Does your child make picking up their room an all day task?

Mine does.

Oftentimes, things get taken out before the first is put away. Toys begin to pile up…on top of the clothes, shoes, stuffed animals that were kicked out of bed in the middle of the night; and before long there is a mountain instead of a molehill. Once this happens, the prospect of picking it ALL up can seem very overwhelming. Where to begin? What to do? It is too much… “I’m just going to play with my iPad instead.” 🙂

Here are some tips that may help your child pick up their room AND teach them executive functioning skills (aka organizational skills):

  • Give a warning. Say, “Okay guys, in 15 minutes we are going to start cleaning up our rooms.” Coming at them cold, “It’s time to pick up NOW!” never turns out well. Think about when you get an email from your boss that says, “I need you to make this spreadsheet before the end of the day” and you already have your own agenda. Makes you pretty peeved. Kids are the same. So giving them that warning can help get their head around the task before they start.
  • Being overwhelmed and not knowing where to start can make starting difficult. Show them how making lists, even with cleaning, can make the job fun and manageable! Give your child a group of items to clean up. For example, ask them to pick up all the Legos. Once the Legos are all picked up they can pick up all the red items, then dirty clothes, then stuffed toys… get the idea? For the older kids that can read, make the checklist with them before they start. Then they can go item by item, checking each magical box as they complete the tasks.
  • Clean up with them. This sounds counterintuitive- “Won’t I just be cleaning everything up while they stare at me?” I find that if I sit in my child’s room and work with her to clean, she keeps working. Also, I’m right there once one group of toys is cleaned up to give the next instruction. I can also work on her self-dependence by asking her, “What should we pick up next?” Most importantly, this can be a good time to strike up a conversation; ask about their day, who they played with, what they learned, etc. Interaction and cleaning! Win-Win!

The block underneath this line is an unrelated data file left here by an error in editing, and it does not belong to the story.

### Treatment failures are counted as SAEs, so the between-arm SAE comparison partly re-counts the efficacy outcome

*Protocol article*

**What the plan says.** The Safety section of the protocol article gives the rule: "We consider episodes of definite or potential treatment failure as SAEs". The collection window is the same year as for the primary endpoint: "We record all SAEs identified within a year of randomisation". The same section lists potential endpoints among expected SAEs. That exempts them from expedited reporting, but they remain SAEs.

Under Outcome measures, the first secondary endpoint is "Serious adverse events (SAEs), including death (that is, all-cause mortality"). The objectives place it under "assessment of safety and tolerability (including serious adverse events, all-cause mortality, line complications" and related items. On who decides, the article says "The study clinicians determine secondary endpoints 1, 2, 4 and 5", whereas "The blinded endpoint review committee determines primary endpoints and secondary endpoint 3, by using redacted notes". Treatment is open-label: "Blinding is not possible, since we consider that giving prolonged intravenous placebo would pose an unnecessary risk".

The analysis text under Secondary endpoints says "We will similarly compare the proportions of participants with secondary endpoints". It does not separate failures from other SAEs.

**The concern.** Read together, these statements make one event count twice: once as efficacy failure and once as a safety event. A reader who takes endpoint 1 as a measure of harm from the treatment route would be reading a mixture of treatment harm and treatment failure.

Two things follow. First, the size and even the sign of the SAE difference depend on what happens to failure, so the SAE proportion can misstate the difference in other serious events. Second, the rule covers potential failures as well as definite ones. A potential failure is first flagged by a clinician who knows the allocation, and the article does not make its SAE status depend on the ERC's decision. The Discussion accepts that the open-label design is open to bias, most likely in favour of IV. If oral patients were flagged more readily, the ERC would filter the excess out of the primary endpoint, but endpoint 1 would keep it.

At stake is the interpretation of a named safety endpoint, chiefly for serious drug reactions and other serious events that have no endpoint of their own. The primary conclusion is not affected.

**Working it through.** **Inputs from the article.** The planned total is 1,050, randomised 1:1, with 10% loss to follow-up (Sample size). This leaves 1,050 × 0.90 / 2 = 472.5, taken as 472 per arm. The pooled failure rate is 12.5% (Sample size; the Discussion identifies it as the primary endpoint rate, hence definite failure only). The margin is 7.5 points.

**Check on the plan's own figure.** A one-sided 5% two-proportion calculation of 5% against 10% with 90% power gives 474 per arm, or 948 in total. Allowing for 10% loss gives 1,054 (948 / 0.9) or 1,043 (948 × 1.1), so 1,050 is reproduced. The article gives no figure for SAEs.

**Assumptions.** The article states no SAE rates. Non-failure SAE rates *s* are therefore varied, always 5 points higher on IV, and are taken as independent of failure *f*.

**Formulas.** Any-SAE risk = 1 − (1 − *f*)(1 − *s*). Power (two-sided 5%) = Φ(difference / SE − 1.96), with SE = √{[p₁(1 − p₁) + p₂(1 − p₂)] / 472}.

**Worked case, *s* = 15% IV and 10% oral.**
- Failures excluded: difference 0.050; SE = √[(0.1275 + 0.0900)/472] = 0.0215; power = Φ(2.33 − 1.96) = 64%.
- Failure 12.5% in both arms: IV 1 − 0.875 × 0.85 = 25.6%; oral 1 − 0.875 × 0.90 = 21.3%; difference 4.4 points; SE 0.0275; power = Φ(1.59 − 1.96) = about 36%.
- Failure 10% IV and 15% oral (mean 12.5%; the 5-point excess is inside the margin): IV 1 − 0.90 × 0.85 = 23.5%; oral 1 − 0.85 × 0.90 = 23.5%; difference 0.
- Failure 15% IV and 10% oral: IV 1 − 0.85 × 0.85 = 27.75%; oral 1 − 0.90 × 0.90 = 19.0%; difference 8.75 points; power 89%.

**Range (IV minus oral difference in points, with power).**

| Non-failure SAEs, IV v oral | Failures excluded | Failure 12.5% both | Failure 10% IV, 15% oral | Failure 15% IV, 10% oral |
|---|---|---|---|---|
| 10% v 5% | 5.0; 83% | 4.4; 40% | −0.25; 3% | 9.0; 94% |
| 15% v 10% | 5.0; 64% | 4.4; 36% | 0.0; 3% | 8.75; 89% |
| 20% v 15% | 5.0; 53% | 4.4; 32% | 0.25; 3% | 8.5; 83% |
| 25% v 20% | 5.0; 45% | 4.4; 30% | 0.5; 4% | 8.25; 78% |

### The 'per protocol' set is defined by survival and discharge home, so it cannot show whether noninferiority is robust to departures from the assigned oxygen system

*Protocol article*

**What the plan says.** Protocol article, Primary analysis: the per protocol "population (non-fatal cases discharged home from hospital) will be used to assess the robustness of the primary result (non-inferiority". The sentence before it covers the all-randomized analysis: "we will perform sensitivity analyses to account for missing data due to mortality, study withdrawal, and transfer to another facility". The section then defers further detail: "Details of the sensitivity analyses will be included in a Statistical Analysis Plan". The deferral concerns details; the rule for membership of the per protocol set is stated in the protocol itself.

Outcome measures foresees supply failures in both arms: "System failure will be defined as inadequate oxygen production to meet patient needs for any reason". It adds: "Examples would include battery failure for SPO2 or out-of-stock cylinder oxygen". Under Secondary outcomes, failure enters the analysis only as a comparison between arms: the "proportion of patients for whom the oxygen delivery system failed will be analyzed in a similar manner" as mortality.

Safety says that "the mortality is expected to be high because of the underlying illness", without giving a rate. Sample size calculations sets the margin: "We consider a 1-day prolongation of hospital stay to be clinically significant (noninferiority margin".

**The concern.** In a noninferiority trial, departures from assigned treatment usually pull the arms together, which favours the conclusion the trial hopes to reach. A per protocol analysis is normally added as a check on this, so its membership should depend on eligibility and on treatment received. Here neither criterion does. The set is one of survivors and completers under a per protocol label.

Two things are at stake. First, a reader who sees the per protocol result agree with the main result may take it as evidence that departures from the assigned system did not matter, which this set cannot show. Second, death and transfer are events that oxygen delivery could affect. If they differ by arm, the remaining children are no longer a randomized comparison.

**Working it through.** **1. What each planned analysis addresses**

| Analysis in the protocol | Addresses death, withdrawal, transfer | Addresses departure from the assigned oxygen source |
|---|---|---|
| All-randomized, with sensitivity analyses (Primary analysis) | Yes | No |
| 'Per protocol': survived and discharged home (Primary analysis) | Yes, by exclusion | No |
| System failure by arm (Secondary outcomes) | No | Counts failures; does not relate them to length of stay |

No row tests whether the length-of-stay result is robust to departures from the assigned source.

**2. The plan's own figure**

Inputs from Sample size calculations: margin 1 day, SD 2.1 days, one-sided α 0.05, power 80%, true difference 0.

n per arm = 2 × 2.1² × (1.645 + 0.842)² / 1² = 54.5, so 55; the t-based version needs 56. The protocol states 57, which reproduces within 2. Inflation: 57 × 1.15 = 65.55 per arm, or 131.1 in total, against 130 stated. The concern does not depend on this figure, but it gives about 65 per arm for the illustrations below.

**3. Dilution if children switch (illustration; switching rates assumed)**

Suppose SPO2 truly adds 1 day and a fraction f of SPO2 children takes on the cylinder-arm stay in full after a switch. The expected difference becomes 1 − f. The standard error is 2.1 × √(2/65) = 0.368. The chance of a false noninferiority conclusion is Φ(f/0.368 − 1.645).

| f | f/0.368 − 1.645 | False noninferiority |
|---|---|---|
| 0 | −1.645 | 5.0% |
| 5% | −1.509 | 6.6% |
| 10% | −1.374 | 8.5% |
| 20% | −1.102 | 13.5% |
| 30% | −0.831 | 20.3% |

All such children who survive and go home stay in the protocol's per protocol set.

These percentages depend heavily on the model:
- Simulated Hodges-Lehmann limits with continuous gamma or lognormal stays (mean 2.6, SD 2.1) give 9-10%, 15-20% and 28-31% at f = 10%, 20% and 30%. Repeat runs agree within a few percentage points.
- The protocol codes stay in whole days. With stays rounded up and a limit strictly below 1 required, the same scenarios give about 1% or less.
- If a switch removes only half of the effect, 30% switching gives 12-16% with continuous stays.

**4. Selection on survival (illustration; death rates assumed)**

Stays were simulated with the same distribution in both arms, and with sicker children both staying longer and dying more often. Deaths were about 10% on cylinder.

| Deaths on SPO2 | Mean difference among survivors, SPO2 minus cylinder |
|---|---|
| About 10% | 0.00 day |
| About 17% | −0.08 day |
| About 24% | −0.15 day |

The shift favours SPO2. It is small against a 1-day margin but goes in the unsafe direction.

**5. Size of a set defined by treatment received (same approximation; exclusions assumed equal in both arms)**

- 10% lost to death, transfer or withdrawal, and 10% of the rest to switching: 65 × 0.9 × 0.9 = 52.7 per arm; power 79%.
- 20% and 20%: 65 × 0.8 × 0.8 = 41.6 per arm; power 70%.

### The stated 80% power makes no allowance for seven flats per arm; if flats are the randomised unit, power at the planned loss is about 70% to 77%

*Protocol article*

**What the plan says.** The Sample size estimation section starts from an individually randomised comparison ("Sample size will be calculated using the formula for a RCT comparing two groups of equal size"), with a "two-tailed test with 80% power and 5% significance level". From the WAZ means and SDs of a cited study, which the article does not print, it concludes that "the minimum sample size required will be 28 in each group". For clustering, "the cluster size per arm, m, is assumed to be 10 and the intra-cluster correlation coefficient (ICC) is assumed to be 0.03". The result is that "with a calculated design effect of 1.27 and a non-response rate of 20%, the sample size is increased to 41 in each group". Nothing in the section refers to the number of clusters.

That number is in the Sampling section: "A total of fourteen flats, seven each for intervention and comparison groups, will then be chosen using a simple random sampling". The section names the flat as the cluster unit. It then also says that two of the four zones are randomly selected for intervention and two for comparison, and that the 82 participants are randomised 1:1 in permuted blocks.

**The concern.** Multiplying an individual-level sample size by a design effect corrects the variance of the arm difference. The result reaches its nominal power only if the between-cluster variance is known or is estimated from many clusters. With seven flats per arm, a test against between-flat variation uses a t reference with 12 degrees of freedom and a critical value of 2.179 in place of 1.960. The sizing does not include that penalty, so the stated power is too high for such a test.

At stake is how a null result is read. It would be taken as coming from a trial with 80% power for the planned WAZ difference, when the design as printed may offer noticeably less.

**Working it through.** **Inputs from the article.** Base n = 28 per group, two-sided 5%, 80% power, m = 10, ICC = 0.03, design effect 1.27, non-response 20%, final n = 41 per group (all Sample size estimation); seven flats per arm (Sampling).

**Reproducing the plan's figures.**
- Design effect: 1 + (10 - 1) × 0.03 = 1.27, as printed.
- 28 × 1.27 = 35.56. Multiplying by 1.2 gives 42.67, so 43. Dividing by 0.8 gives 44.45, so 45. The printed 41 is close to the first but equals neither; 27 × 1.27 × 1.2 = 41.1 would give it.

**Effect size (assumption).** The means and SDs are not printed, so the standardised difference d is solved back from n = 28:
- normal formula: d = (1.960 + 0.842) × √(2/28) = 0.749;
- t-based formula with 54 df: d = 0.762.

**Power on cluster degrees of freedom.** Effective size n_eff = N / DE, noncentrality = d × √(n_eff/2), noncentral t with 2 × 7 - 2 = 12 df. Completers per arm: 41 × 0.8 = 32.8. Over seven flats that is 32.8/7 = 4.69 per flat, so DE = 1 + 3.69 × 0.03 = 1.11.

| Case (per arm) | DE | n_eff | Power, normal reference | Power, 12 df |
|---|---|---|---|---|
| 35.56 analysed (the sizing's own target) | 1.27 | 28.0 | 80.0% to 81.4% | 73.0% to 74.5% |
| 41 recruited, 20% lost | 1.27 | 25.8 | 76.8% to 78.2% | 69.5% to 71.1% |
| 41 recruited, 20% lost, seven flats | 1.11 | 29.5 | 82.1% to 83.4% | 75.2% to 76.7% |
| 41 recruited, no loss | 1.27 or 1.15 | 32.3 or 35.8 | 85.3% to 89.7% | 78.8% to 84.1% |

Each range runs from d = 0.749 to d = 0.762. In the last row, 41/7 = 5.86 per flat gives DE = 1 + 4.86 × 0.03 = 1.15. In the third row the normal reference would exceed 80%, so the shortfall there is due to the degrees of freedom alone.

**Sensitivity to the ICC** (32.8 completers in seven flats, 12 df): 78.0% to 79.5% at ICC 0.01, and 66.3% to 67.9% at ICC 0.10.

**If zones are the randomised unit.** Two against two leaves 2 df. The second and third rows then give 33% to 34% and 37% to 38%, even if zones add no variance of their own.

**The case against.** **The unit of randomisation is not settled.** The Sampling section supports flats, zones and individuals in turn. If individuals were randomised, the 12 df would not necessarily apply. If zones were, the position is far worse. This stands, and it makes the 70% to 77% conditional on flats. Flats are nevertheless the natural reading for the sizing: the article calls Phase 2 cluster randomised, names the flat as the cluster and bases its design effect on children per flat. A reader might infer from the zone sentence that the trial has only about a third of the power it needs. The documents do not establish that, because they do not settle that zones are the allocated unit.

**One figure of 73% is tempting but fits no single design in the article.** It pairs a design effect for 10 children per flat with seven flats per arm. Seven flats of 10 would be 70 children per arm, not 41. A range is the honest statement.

So let’s say you’re past this stage of cleaning and you want something more.
  • Give your child a list. Depending on their age, you could use words to describe what needs to be cleaned up or, for younger children, you can use colors; for example, red on the list signals cleaning up everything red. Or you could divide the room into color sections, so the dresser is yellow, the bed is blue, etc.
    Think about your expectations – Do they match with your child’s age? For my younger daughter, she’s very able to pull books off the bookshelf, but when she tries to put them back, she ends up sticking books inside other ones and then we can’t find them when we want to read. When I ask her to pick up her books, her job is to stack the books then I’ll either help her put them on the shelf or while I do it, I am telling her how to make sure the books are leaning a certain way, etc.

What are some of the ways you have your children clean their rooms or help with chores?

–Lee Sizer, M. Ed

Educational Diagnostician

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